Mom and Dad, around 1952

Mom and Dad, around 1952

When the cancer had eaten its fill,
Little was left of Dad.
He was diminished
And oh, he had been handsome
Just ask Mom
She recalled wistfully his dark hair
And fine looks vaguely reminiscent of Elvis
A real catch
To me, he was ruddy and practical
Middle aged paunch and square glasses
But the disease made us both liars
He was shrunken

I was fourteen, the years in my life
Equal to the months in his death
I was fourteen, primed for my moment
In the spotlight of adolescence
But really of little use or effect
In our current circumstance
Which was dire
My brothers were older
Practically men
I couldn’t drive to hospital visits
Or take on part time work
Fourteen was a nuisance who still needed tending
Who couldn’t be trusted
Or leaned upon

When the end could not be postponed
There arose the matter of clothes
My brothers were excused
Because they could drive
Because they could work
Practically men
So this was my job
After all, what fourteen-year-old girl
Doesn’t like to shop
For clothes?
We spoke in a secret language:
Easter is coming, said Mom
And Dad needs a new suit
She knew the code
The clerk knew
I knew

I sat on a stool in the corner
Watching the arrayal
Knowing the casket was ready
A drape of ivory satin
A touch of dogwood carving
Our clerk was equal to the task
Offered up tweeds, checks, herringbones
Double breasted and single
How do I look? asked Dad
So I pictured him dressed and
Resting against that satin pillow
Forever after
In charcoal
Or navy

When the suit had been procured
Wine-colored and plaid
It was the 1970’s
Just ask anyone
We turned our attention to dresses
From the only posh shop in our rural town
A real treat
This time there was no secret code
After all, what would be the point?
We’d grown tired of pretending
And asked for something funereal
The sales girl was honored

You might wear this outfit again
She suggested helpfully
And oh, I scoffed
What woman would wear again a dress
That had seen her husband sent to the life beyond?
We would burn them
Mom’s sedate black and white-jacketed ensemble
With mine of light blue and green
Burn and bury the memories
Salt the earth afterward
But of course we didn’t
There would be no fire
No liturgy
No rite

When those days had passed into the past
Little was left to say
We were exhausted
And needed to move ahead
As survivors must
The funeral clothes occupied awkward space
Between artifact and awful reminder
My brothers, who had simply called on existing garments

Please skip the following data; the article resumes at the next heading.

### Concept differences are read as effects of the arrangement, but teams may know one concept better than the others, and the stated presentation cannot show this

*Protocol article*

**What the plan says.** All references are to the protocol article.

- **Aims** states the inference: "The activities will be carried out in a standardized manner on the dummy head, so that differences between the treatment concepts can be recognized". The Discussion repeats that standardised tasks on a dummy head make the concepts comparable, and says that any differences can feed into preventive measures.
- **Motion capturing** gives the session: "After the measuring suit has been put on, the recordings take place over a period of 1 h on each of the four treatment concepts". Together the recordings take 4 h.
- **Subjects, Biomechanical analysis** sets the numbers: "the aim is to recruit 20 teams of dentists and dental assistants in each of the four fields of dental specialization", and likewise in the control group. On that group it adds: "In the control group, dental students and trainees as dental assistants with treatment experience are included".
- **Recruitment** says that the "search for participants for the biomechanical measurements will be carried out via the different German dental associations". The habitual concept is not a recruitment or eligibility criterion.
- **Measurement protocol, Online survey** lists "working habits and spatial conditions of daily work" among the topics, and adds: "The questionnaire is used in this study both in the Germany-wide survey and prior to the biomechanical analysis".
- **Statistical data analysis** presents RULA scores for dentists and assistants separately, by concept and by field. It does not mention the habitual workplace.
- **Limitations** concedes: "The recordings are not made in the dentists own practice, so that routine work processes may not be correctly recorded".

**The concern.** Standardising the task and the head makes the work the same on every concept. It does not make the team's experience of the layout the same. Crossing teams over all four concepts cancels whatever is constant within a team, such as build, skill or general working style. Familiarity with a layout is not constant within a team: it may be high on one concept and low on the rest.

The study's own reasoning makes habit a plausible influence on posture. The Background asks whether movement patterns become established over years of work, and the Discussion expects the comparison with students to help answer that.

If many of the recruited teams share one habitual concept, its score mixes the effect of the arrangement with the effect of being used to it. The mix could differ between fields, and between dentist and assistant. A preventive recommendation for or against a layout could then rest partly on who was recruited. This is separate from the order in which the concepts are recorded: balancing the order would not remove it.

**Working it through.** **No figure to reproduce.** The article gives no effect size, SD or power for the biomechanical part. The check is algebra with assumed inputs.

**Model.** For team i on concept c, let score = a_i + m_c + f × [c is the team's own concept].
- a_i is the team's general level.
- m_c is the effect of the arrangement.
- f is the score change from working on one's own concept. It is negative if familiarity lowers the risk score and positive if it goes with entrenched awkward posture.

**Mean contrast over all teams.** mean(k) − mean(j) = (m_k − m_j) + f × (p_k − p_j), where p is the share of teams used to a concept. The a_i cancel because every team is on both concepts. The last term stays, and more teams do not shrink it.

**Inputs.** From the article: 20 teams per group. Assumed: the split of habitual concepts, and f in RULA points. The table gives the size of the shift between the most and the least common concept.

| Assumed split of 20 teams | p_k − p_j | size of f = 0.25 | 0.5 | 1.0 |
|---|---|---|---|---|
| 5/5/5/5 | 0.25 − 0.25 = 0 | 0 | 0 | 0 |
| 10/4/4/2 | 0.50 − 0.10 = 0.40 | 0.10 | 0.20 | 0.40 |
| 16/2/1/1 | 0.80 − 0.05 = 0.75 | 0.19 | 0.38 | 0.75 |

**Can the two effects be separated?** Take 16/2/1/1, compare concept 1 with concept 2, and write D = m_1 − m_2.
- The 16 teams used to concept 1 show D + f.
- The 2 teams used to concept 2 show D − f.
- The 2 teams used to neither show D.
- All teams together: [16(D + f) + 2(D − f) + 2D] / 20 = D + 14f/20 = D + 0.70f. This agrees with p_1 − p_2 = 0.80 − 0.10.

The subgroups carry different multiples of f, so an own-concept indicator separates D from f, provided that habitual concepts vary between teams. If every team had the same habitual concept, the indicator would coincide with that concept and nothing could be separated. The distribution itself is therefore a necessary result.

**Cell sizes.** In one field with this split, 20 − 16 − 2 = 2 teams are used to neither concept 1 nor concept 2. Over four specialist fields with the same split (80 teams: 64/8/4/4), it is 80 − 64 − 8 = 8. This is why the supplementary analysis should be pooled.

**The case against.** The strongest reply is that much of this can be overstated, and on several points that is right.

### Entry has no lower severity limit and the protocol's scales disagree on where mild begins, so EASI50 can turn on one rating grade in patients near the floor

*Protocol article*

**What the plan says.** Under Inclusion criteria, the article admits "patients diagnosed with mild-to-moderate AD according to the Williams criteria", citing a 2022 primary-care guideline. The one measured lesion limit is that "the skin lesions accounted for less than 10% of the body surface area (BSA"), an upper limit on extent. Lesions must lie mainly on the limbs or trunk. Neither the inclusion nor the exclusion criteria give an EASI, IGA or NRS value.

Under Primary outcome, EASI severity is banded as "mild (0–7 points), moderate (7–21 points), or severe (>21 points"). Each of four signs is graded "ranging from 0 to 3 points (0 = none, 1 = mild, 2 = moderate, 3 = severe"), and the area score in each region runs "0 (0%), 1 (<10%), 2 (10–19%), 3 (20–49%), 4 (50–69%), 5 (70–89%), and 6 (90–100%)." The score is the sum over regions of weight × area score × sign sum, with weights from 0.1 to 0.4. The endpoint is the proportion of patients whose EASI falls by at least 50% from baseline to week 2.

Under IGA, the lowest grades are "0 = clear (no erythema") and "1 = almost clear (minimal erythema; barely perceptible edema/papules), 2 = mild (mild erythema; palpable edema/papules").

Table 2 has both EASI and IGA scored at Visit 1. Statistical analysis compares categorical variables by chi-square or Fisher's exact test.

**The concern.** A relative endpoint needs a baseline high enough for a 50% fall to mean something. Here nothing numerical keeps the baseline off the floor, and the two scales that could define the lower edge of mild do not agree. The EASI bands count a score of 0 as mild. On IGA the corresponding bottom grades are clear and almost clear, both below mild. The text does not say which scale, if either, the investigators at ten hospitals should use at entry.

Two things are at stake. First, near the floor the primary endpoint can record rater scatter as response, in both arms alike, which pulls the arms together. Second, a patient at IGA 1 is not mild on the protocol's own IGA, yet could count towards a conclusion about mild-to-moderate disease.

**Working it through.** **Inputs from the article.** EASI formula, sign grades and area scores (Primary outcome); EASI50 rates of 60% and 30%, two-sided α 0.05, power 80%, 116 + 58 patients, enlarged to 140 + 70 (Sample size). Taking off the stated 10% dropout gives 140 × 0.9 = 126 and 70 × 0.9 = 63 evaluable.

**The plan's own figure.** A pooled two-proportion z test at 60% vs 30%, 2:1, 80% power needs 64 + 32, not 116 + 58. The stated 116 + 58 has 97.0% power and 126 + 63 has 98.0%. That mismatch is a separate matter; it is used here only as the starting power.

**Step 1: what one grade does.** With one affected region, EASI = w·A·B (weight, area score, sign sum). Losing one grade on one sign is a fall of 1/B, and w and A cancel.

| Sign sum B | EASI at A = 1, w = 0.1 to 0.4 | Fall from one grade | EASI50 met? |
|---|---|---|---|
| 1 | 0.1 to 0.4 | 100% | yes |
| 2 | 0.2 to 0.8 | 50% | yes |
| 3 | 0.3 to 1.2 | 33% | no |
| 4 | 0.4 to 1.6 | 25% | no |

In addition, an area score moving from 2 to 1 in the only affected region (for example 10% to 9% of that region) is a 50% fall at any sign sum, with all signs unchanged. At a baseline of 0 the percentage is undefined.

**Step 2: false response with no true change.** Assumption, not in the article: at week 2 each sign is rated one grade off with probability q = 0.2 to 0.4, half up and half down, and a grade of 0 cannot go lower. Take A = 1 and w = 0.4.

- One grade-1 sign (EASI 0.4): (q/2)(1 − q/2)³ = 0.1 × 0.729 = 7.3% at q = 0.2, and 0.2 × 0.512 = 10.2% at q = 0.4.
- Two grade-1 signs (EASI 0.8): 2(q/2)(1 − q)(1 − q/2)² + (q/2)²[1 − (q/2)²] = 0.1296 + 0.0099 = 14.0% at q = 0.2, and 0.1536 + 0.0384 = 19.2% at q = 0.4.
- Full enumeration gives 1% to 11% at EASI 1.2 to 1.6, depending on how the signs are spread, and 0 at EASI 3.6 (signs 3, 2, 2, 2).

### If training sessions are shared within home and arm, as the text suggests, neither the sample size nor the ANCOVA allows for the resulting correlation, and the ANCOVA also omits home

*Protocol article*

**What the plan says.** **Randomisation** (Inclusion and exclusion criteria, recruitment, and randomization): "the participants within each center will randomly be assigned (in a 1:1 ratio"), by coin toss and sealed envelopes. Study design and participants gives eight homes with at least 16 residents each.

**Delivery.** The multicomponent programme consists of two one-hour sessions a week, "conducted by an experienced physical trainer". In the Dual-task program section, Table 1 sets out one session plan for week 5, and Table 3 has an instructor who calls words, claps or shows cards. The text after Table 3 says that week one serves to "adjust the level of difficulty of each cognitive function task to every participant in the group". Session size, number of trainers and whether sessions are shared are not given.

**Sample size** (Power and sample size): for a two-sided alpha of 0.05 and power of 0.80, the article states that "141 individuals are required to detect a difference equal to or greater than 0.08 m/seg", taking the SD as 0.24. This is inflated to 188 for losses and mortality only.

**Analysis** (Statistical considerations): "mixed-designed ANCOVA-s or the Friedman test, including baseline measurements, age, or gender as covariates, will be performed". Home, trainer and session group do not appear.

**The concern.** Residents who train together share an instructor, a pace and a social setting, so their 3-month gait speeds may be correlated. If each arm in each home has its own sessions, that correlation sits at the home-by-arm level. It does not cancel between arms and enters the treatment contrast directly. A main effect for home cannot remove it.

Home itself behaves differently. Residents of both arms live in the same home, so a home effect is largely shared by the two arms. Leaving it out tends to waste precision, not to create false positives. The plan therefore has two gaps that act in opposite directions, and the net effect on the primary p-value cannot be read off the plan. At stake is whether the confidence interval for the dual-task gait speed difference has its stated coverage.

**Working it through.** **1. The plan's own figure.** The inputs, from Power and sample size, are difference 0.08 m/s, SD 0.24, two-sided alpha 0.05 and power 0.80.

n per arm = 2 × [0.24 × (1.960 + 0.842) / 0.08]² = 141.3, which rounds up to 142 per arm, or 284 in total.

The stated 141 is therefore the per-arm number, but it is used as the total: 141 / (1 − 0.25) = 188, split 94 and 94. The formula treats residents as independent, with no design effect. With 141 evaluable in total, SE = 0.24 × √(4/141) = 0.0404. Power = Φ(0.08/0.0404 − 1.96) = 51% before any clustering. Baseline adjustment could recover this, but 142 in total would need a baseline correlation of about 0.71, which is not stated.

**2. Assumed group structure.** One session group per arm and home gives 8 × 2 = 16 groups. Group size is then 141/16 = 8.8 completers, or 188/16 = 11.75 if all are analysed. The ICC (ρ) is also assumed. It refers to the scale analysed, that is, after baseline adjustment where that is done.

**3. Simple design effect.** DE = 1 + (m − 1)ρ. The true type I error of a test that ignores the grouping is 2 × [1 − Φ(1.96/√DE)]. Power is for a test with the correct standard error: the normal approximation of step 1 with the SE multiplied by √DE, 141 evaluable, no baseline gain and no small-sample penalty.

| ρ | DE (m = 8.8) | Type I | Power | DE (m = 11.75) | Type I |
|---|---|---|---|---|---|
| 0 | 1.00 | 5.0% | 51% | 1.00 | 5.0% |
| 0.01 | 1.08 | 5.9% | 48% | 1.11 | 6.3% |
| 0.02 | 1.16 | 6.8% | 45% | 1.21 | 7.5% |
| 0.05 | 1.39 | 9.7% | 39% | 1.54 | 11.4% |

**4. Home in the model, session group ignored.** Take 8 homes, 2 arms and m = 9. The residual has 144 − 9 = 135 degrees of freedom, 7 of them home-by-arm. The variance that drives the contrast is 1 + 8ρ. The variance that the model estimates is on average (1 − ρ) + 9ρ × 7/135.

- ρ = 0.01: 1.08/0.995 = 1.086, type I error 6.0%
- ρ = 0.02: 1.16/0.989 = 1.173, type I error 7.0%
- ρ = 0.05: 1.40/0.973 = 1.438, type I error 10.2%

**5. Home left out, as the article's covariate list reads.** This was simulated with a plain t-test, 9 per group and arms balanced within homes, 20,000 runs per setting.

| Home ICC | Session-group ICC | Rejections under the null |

Lost their leisure suits to merciful obsolescence|
Mom’s widow costume reverently wrapped in white tissue
Put away, neither seen nor forgotten
My blue and green frock donated to charity
But there is plaid
In Heaven




Ah, the 70’s.  The decade of disco.  Life before AIDS.  Internationally, we were concerned with terrorist activity by the IRA (Irish Republican Army), while here at home we were waging war against a far more frightening foe:  the VPL,  or Visible Panty Line.

Some guy got rich in the 1970's by selling magical panties to women with more money than brains.

If you didn’t grow up during the days of Star Wars, let me school you a bit.   The 1970’s were challenging times, underwear-wise.  There were no wonderbras, and there were no thongs.  The bra situation was kind of a wash though, since confident, liberated, young women felt free to jiggle away their days in bra-less glory.  But it was an unforgiveable fashion faux pas to allow the outline of your panties to be seen through your clothing.    Yes, I know it made absolutely no sense for girls to worry more about their panty lines showing than their nipples showing.  Neverthless, the VPL crisis was so critical that an entire line of undergarments, Underalls, was created just to preserve the image of a perfectly seamless behind. 

Or if you were me back in high school, you might have chosen occasionally to bypass the whole VPL threat simply by going commando. . . if you know what I mean.  And while letting nothing come between me and my favorite jeans never presented a problem, on the day I chose instead to wear my black suede pants it was a really, really stupid idea.